8.88 solvimus arma on p. 1101] There is no discussion of the reasonable proposal by Heinsius (1742, 756 movimus arma, defended by Tränkle (Hermes 96, 1968, 580-582); cf. Passerat 1608, 671-672.
11.64 vestra ... manu on p. 1365] I still maintain (cf. BMCR 2009.07.23) that there is no need to change the phrase vestro ... sinu, on the basis of the correct explanation by Passerat (1608, 705-706): 'compositi et clausi mihi oculi a vobis, cum in sinu et amplexu vextro exspiravi'; 'in complexu carorum emori solent et libenter homines'. Propertius is referring not only to the closing of the mother’s eyes for the last time, but also to the fact that the mother dies in the arms of her children; cf. Ov. met. 14.743 accipit illa sinu complexaque frigida nati / membra sui, with Hardie 2015, 463; Virg. ecl. 5.22 cum complexa sui corpus miserabile nati. The term sinus is equivalent to pectus, as in 1.17.11-12 an poteris siccis mea fata reponere ocellis / ossaque nulla tuo nostra tenere sinu?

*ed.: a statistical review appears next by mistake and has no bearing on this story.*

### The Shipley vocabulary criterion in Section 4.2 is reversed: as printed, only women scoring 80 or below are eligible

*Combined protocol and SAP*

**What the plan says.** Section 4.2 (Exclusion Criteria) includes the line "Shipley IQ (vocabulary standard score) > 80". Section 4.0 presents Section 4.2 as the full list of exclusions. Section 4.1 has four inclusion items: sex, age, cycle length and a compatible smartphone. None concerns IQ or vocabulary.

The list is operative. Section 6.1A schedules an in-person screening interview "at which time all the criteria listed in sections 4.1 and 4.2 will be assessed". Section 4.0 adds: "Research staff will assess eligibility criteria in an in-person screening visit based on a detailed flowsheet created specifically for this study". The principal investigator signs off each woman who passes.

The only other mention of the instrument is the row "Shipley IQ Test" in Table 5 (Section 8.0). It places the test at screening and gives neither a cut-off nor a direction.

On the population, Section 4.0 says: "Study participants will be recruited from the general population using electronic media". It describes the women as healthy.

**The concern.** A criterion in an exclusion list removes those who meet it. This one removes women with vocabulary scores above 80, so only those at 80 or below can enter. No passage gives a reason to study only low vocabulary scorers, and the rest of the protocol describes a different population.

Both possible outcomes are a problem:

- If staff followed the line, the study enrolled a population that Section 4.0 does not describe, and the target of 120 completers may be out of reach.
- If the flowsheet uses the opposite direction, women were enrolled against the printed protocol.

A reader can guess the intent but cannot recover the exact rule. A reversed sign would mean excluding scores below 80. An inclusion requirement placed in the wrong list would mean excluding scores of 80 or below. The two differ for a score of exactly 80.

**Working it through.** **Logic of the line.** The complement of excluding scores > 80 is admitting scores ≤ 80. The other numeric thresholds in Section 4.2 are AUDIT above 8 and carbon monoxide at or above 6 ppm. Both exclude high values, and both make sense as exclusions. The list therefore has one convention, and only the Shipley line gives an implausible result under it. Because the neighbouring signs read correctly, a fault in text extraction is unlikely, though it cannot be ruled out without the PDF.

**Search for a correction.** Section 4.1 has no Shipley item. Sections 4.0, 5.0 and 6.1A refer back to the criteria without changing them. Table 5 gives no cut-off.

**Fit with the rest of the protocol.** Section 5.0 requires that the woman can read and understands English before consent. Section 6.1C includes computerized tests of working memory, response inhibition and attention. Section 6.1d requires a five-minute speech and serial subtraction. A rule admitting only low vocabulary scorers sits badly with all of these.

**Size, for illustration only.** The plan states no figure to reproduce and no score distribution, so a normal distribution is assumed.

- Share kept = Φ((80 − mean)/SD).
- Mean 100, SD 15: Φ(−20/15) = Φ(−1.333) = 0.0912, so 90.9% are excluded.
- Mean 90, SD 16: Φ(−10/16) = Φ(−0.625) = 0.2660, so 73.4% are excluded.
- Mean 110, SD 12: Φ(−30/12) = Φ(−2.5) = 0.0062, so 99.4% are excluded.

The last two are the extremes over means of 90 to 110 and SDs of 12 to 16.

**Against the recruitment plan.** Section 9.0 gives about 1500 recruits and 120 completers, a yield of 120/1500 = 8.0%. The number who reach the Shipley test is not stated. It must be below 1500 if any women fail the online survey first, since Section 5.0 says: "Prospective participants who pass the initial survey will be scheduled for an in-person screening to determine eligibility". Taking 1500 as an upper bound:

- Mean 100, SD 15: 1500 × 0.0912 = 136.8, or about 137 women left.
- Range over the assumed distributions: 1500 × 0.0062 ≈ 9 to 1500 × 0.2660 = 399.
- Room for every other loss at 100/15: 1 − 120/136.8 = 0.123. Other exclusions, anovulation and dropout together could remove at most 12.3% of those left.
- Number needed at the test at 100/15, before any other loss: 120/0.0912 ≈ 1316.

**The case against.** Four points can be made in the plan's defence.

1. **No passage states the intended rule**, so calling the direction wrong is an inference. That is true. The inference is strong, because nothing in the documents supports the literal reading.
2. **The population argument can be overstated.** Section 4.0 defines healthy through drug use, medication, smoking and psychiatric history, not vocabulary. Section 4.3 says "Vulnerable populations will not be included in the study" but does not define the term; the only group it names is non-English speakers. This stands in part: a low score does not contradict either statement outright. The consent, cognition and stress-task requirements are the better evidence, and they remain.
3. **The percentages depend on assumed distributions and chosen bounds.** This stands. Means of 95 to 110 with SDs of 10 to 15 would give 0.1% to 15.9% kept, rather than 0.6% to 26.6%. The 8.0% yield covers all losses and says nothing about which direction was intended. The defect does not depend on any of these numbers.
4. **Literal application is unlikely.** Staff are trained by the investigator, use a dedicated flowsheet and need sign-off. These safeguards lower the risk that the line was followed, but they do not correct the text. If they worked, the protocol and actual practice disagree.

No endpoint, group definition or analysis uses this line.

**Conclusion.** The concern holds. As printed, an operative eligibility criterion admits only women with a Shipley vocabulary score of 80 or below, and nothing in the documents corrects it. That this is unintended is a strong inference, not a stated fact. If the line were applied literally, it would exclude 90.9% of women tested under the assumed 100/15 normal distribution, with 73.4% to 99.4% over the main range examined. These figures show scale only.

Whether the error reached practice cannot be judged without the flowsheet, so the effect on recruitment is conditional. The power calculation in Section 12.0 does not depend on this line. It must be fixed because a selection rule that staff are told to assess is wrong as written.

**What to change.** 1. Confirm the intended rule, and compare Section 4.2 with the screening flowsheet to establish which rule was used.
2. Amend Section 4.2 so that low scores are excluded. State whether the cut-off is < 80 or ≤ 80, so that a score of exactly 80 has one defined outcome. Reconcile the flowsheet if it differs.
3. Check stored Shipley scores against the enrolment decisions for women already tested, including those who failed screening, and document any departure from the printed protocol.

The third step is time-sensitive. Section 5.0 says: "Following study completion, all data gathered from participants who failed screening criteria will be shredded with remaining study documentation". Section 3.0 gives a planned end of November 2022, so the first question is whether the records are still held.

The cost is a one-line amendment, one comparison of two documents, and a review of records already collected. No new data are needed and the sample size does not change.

After the succulent appetizer that was the commentary by Hutchinson (2006) I invite the reader to enjoy this delicious main course prepared in the kitchens of the master chefs Fedeli, Ciccarelli and Dimundo. Fedeli deserves special congratulations on the completion of an excellent, complete commentary on the works of the sensitive and multidimensional poet of Assisi.1
1. This review has been translated from the Spanish by J. J. Zoltowski. Thanks are due to Professors L. Rivero and J. A. Estévez for their criticism and bibliographical assistance, as well as to the Spanish MICINN (FFI2013-42529) and the Junta de Andalucía (P09-HUM-4534 and FEDER-FSE) for their financial support.